Government crisis continues in Ukraine
Niall Green and Julie Hyland
6 July 2006
Talks are continuing between Ukraine’s parliamentary factions to resolve the standoff that has held up the formation of a new government more than three months after elections.
The Party of the Regions, led by Viktor Yanukovich, won a plurality in March’s elections, taking 186 out of 450 parliamentary seats. But it was shut out of power by a coalition of the three parties that had played the leading role in the 2004 so-called “Orange revolution”—President Viktor Yushchenko’s Our Ukraine, Yulia Tymoshenko’s bloc and the Socialist Party.
The pro-Western parties had been haggling for months over the terms of their coalition. On June 21, Tymoshenko, who was sacked as prime minister last year after a split with Yushchenko, announced that her bloc would share power with the president’s Our Ukraine and the Socialist Party. The coalition had begun distributing key cabinet and parliamentary posts between themselves and had agreed for Tymoshenko to be made prime minister and for Yushchenko aide Petro Poroshenko to become speaker.
In protest, the Party of the Regions began blocking parliament. Yanukovich was Yushchenko’s opponent in the disputed presidential poll in 2004, and the Party of the Regions draws most of its support from the largely Russian-speaking industrial south and east of the country where the “Orange” vote was negligible.
The prospect of a prolonged period without a permanent government would have forced the president to use his powers to call fresh elections. Such is the unpopularity of the Yushchenko regime that it is likely that Our Ukraine would fare even worse than the dismal third place it received in March, when it polled just 13 percent of the vote.
According to reports, there has been some progress in talks between the leaders of the parliamentary factions, including the Communist Party, but still no agreement has been reached.Unprincipled deals and political instability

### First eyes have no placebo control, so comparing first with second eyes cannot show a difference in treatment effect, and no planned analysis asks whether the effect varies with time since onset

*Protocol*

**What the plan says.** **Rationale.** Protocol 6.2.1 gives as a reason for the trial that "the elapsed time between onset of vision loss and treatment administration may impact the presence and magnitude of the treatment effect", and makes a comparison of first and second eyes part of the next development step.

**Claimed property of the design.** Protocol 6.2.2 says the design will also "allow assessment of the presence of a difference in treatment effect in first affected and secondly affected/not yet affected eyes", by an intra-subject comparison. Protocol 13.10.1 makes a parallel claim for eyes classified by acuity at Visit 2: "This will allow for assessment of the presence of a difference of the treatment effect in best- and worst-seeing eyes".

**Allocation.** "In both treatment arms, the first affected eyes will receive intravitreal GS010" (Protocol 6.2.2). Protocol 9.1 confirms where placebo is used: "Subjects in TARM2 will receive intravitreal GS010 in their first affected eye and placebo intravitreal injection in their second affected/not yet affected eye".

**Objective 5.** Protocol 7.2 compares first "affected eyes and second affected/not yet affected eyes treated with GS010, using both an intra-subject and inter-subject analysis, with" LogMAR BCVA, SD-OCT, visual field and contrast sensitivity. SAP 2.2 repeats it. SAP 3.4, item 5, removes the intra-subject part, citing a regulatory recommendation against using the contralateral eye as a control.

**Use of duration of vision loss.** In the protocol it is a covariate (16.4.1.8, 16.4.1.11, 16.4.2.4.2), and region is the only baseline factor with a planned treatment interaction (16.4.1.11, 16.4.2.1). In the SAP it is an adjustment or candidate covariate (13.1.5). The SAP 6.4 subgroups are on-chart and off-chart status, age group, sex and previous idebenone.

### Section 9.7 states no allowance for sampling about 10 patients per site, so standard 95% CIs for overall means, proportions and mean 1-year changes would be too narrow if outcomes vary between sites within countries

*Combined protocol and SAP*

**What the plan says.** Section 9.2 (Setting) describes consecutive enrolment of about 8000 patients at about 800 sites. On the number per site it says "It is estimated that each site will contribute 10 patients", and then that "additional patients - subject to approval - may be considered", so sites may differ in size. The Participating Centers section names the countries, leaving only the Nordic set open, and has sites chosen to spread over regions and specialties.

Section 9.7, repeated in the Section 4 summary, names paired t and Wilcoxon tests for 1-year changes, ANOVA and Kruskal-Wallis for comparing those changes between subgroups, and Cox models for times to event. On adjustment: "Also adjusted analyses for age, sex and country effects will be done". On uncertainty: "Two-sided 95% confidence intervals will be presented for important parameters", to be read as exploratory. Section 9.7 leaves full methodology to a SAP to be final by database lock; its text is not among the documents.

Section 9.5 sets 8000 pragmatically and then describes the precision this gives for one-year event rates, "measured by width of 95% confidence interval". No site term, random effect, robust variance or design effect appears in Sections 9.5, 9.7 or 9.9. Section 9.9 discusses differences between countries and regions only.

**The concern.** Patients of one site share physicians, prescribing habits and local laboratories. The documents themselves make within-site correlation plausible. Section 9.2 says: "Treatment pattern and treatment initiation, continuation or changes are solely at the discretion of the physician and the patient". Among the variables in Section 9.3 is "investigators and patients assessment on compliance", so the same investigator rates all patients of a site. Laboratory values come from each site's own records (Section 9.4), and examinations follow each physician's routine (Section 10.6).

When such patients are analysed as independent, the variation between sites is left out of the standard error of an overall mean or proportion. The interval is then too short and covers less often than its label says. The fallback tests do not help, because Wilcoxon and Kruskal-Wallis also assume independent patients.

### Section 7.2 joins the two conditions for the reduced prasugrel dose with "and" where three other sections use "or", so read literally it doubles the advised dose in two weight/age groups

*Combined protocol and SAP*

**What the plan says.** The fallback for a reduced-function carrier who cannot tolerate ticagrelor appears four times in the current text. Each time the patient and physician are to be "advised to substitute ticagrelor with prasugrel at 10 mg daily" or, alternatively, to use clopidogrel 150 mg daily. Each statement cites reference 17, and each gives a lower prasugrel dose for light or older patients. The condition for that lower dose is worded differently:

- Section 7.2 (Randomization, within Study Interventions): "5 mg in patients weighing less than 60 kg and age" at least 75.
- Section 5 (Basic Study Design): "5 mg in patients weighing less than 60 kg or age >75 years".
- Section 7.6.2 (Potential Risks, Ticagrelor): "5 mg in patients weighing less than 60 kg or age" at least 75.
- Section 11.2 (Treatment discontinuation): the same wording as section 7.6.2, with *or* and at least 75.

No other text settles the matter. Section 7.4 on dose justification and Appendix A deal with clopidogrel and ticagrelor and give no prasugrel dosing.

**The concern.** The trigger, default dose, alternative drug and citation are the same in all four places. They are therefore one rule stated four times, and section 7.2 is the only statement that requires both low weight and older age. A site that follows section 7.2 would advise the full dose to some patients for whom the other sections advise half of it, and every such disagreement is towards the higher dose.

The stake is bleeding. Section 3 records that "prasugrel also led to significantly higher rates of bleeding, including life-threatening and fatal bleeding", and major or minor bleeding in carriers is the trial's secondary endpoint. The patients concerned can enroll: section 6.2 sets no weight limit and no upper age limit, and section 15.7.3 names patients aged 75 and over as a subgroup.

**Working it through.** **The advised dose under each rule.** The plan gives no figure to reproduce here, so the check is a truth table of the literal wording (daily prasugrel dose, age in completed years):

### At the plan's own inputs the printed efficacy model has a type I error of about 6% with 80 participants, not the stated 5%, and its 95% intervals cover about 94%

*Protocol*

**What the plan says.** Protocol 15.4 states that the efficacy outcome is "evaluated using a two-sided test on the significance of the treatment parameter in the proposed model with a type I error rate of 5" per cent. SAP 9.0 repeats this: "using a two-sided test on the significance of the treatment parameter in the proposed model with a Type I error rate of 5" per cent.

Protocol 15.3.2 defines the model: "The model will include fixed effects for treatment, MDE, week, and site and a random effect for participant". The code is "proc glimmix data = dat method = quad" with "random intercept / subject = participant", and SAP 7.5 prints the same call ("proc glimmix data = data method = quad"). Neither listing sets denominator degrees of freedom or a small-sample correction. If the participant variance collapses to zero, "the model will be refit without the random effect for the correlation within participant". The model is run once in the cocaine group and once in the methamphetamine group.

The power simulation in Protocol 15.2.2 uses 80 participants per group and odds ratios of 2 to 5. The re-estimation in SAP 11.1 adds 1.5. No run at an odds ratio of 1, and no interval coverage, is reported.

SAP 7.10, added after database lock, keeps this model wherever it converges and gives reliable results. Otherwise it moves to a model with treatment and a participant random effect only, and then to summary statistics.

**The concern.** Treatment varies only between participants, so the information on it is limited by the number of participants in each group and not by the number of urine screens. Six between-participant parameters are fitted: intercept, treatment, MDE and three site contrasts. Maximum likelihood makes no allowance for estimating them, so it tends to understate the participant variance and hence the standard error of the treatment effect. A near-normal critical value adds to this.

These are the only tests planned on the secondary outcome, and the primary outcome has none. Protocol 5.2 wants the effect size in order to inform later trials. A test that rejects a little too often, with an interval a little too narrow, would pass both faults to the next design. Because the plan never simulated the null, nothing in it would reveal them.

Whatever administration is finally cobbled together, it will be politically unstable and lack any genuine democratic mandate.
The Orange Revolution was organised and financed by the major imperialist powers, most notably the United States, with the purpose of restructuring the Ukrainian economy in line with the interests of the transnational corporations and bringing it more firmly into the orbit of the US, NATO and the European Union, as opposed to Russia. Hitherto, privatisations of former state assets had mostly benefited a local oligarchy, while large sections of the economy still relied on trade with Russia. Most important of all, Russian interests controlled the bulk of Ukraine’s fuel sector and still do so.
Yushchenko played a key role in the Western powers’ political offensive. Through his Our Ukraine party he sought to ally himself to the US and weaken relations with Moscow, combining a mixture of populist Ukrainian nationalism with denunciations of corruption under outgoing President Leonid Kuchma.
With Washington’s backing, he formed an alliance with Tymoshenko—who together with her husband has made her fortune from the restoration of capitalist market relations—and those sections of the oligarchy and Ukrainian businesses in the west of the country that had most to gain from closer relations with the West.
It was this clique that came to power in 2004 under the Orange banner of a struggle for democracy and against political corruption. But within months, falling prices for Ukraine’s industrial products, coupled with rising energy costs and deteriorating living standards, caused popular support for the Orange parties to erode. As the rival factions within the Yushchenko-Tymoshenko bloc began to aggressively assert their own self-interests, the clique itself fell apart.